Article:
Goa has been open to foreign influences since ancient times, due to trade (with Greeks, Arabs and others) and later colonialism. Mainstream India sees Goans as modern, since women dress in western clothes, social conduct is more liberal, and the culture and cuisine have strong Portuguese influences. But the links to the Catholic Church and, at the same time, to their original Hindu caste are very strong, and govern the rules of social interaction. The onslaught of the brash modernity that globalization has brought to the rest of India, has taken its toll on Goa, eroding many of its older values.

This “liberal social conduct” is at the root of Goa’s attraction for the millions of tourists, foreign and Indian. Intertwined with the notion is the much-used term “sussegad” – a broad generalisation that encompasses the Goan way of life. The term is derived from the Portuguese word sossegado (meaning “calm, peaceful”) but refers to the unhurried pace of life here. “Those who understand the word in its positive sense choose to make the best of every passing moment and enjoy this magical destination for what it is,” says Maria. “But it is a highly misunderstood term, opening Goans to labels such as laid-back and even lazy.” Having witnessed some Indians loudly expressing their impatience when they found shops closed during siesta time, I have to agree with her.

A woman with a red umbrella stands out starkly

Goa’s capital of Panaji divides the state into the north, which is happening, touristy and developed; and the south, which is calm, slow-paced and unexplored – the essence of sussegad. Driving from the airport, I pass emerald green paddy fields, lined by coconut palms silhouetted against a cloudy sky. A solitary woman with a red umbrella stands out starkly, bending over to plant saplings in her little field. In places the road has overhangs of red laterite rock, which colors the Goan landscape so prominently. There is a dockyard with anchored ships on the Zuari River, while rusty barges haul in manganese ore headed for the nearby port of Marmagao.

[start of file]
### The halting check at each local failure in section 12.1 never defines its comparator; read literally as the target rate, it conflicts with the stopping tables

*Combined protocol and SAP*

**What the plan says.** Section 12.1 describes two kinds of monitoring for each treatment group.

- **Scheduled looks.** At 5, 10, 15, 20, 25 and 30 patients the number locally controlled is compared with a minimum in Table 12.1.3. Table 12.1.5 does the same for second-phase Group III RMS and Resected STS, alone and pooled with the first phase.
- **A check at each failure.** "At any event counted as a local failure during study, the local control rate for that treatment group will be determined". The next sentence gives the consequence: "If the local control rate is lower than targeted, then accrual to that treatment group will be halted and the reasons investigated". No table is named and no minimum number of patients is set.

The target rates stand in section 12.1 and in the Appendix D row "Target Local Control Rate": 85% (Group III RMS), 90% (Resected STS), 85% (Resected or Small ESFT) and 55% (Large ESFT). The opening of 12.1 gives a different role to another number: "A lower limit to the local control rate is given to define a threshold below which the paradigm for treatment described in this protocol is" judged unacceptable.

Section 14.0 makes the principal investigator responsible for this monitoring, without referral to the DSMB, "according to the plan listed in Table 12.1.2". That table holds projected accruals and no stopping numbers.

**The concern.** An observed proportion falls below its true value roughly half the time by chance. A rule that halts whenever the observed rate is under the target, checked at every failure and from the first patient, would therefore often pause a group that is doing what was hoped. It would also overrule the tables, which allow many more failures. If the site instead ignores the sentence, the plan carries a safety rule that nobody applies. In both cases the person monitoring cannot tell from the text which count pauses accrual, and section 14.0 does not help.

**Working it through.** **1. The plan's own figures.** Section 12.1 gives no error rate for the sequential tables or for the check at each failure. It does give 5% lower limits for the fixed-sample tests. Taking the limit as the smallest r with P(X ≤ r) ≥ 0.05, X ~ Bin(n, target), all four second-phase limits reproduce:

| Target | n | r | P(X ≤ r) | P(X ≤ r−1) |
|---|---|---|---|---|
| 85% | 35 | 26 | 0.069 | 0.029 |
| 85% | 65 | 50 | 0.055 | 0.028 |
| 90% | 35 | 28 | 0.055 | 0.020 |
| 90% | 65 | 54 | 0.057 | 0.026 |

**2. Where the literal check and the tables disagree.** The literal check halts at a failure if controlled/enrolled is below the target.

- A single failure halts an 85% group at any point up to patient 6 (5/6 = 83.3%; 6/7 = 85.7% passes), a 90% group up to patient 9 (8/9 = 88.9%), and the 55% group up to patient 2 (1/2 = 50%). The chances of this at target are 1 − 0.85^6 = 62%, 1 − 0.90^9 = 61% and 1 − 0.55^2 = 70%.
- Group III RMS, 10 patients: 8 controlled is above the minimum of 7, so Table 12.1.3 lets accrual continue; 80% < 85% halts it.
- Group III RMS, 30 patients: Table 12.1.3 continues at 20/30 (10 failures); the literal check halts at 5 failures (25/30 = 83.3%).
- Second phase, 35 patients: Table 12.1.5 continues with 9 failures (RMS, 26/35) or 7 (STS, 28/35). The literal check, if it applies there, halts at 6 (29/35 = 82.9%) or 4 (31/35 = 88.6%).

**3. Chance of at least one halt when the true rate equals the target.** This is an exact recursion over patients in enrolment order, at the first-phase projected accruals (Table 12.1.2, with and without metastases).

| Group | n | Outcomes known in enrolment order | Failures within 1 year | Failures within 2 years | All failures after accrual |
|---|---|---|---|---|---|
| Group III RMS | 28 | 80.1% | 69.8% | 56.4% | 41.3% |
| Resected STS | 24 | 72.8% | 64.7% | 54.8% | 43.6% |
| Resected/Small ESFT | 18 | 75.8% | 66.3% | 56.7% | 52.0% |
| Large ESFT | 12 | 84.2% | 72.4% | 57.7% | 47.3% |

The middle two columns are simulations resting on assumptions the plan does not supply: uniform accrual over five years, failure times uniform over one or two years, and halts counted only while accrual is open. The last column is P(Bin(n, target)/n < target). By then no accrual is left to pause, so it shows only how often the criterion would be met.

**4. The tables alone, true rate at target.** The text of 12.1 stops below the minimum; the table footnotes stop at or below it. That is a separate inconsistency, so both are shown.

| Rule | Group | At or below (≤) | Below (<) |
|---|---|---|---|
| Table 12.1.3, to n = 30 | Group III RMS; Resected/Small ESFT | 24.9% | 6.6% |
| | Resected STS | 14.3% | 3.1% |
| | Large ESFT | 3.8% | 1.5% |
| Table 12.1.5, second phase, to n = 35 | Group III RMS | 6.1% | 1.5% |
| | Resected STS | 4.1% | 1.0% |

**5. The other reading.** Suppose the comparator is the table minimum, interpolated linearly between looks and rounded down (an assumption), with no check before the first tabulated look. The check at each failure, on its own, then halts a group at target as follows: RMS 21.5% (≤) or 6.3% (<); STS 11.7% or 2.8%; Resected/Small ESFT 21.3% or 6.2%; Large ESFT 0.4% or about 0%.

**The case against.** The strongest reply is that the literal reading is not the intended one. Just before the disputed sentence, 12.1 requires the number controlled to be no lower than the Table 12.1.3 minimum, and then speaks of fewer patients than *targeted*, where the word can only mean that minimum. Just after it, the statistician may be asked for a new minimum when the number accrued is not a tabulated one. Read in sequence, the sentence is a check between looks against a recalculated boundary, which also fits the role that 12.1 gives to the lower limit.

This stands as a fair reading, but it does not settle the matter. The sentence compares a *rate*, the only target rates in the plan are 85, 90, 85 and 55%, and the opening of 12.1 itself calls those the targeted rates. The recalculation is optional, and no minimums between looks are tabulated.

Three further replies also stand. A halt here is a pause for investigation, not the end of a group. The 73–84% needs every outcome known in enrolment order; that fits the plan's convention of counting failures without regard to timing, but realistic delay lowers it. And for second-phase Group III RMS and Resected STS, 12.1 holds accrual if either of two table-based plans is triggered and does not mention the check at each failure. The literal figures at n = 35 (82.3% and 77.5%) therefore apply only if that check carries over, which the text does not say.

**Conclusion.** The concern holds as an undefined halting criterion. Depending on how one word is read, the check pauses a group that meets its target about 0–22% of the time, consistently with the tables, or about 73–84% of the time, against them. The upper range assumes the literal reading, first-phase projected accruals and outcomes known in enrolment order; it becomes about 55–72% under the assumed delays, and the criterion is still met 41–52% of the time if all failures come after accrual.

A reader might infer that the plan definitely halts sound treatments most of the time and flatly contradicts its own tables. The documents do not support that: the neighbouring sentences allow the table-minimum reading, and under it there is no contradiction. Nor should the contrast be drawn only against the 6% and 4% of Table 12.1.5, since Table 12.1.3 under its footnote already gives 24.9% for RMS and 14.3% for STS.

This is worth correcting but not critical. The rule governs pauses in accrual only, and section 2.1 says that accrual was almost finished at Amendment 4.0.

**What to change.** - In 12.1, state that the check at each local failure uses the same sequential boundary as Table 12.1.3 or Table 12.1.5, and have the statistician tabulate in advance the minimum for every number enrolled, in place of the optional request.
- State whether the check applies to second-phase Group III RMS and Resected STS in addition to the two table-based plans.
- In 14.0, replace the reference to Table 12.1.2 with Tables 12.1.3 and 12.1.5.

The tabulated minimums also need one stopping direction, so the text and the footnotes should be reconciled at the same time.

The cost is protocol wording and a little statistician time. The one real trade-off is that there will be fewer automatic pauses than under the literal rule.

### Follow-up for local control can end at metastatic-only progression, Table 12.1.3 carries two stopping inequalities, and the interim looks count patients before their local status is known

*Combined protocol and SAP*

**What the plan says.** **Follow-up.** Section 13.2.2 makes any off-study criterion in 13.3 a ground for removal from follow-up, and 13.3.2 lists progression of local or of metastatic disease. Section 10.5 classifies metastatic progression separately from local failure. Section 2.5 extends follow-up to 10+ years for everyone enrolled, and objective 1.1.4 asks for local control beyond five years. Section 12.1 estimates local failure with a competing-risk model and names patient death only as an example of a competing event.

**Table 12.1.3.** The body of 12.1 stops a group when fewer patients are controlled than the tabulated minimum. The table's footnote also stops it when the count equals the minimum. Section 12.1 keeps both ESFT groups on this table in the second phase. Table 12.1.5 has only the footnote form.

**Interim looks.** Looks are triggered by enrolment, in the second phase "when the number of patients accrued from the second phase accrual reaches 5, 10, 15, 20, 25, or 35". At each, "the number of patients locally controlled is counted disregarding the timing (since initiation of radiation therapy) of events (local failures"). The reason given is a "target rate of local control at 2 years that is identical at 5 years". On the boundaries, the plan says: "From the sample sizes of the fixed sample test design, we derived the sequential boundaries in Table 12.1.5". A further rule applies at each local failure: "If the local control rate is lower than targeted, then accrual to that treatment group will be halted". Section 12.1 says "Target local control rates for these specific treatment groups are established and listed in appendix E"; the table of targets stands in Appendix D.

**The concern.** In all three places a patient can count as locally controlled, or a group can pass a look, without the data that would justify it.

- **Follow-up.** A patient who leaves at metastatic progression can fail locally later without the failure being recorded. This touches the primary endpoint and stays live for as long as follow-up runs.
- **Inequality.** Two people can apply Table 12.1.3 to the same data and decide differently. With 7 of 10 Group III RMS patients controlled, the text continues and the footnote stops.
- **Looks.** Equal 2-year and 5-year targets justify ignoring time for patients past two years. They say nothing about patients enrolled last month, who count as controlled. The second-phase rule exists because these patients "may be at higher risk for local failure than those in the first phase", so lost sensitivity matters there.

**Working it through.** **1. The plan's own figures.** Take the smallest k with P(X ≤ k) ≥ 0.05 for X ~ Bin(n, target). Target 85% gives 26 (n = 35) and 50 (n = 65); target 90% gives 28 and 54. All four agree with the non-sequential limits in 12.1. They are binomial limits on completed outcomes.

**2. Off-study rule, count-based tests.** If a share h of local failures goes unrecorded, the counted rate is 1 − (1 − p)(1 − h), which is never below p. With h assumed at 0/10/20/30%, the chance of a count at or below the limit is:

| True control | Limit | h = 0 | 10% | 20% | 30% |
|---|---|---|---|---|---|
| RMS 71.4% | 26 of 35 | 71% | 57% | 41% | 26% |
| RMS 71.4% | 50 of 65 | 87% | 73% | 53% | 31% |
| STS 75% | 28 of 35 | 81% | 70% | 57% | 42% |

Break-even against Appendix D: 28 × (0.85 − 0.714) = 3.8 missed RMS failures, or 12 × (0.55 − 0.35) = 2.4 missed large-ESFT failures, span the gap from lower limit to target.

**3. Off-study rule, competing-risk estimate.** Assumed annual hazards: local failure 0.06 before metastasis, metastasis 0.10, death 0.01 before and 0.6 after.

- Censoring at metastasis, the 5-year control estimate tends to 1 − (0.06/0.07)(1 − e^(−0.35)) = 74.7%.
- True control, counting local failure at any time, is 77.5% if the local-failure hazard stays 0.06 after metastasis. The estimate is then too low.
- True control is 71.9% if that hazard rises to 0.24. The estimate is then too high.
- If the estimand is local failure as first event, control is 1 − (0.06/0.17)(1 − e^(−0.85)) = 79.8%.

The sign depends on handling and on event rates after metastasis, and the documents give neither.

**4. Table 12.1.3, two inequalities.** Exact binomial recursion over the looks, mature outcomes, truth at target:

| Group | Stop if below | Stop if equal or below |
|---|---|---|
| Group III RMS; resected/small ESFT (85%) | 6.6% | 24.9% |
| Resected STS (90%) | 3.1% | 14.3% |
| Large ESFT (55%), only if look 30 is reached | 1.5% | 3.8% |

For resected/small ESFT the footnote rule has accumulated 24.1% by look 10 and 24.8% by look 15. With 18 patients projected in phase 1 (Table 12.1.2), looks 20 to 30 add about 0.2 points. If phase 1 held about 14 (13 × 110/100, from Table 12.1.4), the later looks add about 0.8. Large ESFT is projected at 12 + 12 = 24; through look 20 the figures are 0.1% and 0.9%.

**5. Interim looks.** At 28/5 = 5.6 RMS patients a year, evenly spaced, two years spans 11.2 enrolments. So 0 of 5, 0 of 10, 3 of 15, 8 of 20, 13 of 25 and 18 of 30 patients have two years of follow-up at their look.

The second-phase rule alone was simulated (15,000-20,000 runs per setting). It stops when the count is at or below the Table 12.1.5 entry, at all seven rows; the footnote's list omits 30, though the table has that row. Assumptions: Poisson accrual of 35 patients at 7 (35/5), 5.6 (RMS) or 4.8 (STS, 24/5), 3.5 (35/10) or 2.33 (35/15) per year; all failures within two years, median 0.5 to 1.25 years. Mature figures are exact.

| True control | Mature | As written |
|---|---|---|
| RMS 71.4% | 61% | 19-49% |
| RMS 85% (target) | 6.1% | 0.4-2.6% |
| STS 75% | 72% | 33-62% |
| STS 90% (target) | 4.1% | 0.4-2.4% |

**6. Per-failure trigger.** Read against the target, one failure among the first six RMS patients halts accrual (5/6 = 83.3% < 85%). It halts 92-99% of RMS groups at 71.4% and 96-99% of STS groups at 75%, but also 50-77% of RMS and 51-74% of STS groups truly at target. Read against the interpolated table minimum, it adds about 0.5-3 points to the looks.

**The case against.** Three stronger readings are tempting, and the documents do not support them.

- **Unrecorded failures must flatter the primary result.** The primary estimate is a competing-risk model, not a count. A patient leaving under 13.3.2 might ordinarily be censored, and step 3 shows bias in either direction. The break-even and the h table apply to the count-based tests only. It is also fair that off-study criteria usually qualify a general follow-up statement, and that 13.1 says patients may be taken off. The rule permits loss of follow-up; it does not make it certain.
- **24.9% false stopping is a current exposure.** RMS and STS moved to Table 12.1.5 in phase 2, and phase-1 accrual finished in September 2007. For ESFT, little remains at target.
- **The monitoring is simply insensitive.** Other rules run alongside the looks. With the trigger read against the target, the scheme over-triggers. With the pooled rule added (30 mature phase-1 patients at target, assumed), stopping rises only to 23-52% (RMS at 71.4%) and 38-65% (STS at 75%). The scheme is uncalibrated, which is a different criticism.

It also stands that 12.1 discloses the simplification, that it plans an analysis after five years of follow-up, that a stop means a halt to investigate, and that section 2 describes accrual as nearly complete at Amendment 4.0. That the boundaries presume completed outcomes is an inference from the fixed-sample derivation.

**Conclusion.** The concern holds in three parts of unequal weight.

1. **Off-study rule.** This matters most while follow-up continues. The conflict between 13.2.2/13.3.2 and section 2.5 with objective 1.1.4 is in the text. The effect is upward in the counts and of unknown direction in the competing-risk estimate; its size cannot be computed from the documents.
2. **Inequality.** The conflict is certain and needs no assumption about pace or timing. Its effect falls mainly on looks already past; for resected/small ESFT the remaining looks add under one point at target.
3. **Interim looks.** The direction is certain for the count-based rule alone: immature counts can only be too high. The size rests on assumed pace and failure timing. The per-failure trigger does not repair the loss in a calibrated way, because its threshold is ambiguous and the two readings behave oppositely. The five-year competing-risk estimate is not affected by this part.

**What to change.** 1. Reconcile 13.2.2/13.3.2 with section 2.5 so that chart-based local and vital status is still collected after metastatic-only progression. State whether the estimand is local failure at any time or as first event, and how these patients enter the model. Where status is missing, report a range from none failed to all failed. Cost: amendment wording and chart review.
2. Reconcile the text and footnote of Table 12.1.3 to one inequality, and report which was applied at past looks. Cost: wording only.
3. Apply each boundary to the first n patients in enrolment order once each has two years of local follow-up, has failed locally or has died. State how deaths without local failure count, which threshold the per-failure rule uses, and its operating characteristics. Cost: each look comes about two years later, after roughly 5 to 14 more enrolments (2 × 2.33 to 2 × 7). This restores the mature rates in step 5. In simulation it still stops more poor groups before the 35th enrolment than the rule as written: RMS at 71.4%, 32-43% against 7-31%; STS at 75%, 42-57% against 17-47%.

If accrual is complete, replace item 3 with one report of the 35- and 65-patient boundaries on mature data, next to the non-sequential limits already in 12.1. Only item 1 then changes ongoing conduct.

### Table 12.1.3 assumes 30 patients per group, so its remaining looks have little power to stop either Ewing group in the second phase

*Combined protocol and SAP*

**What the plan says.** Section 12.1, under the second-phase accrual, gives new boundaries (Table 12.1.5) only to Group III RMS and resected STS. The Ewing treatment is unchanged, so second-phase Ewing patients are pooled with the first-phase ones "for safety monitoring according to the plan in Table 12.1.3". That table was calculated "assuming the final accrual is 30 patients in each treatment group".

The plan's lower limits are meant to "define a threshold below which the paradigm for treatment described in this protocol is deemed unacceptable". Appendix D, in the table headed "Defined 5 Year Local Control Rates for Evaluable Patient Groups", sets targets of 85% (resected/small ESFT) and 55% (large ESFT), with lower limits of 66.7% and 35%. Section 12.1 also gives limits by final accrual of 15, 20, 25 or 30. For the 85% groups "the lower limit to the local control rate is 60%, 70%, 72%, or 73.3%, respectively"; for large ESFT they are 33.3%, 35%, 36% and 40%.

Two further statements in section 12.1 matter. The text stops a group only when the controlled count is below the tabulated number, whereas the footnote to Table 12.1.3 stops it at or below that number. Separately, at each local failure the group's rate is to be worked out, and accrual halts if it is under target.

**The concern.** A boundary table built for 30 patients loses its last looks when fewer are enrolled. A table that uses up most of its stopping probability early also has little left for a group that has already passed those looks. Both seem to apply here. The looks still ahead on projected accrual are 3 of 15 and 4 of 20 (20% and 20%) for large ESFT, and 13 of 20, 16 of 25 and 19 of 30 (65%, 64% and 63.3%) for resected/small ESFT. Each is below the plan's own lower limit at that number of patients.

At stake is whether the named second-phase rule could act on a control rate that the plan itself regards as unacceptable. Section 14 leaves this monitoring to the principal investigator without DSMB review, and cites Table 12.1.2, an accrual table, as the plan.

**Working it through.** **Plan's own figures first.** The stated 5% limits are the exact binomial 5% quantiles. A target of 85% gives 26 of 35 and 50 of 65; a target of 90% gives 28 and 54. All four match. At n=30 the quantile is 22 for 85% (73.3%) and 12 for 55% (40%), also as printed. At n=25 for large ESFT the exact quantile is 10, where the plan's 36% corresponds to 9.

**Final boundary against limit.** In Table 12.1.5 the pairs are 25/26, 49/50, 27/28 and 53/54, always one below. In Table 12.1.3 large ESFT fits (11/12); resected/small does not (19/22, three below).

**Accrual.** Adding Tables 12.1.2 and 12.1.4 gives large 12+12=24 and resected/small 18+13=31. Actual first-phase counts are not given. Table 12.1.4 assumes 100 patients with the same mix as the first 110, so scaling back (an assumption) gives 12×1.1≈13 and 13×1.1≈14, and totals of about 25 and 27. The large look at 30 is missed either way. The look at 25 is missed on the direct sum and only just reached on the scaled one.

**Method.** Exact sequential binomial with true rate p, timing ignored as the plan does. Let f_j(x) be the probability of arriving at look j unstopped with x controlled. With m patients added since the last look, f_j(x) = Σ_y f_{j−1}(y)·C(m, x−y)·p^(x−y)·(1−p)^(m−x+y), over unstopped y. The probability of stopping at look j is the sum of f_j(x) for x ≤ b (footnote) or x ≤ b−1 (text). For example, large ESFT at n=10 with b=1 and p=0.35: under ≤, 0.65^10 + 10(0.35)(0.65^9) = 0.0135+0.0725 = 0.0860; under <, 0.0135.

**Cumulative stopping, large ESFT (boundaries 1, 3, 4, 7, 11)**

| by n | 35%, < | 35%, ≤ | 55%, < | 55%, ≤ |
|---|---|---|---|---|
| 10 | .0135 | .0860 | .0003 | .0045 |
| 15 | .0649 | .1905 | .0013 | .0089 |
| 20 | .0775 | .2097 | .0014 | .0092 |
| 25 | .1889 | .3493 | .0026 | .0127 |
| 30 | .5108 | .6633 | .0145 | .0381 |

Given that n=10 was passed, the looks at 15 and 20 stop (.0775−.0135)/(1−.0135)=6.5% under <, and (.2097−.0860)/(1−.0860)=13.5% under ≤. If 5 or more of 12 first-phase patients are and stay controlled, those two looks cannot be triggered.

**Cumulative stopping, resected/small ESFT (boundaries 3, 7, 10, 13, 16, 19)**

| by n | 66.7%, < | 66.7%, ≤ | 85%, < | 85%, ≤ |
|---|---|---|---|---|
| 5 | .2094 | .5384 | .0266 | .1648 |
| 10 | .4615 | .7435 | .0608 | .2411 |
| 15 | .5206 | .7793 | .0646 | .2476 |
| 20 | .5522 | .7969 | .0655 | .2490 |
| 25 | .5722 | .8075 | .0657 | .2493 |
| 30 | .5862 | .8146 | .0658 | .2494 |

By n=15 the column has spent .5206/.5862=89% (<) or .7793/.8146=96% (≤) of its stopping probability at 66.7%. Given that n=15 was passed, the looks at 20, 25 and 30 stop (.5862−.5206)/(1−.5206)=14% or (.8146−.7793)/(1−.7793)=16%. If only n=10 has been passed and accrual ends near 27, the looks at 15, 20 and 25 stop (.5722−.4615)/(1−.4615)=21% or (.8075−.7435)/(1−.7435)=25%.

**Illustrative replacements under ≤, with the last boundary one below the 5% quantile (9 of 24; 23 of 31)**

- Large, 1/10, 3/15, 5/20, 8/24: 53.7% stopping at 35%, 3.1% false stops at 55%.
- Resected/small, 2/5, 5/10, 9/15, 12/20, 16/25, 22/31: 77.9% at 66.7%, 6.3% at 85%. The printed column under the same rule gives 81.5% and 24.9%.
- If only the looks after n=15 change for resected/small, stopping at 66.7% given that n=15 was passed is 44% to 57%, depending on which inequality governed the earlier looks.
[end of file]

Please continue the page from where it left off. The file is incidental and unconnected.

The former Portuguese rulers have left their mark everywhere in Panaji. Impressive heritage structures line the boulevard along the Mandovi River, while the Latin Quarter of Fontainhas is a colorful jigsaw of brightly-painted, Iberian-style houses, dotted with shops and eateries, leading to the imposing Church of Our Lady of the Immaculate Conception. This grand white structure, with wide stairs leading up to the entrance, stands testimony to the deep-rooted Catholic faith of the region. Rising above on a wooded hillside is the residential area of Altinho that houses the Bishop’s Palace as well as homes of the rich. Most are century-old, Portuguese-style villas, with the famous oyster shell windows and grand balcaos. In stark contrast are the garish, neon-lit casino boats docked at the Mandovi River - a novelty for Indians since it is restricted activity anywhere on land. Bishop’s Palace on a hill and casinos on the river below… Goan tolerance in a glance.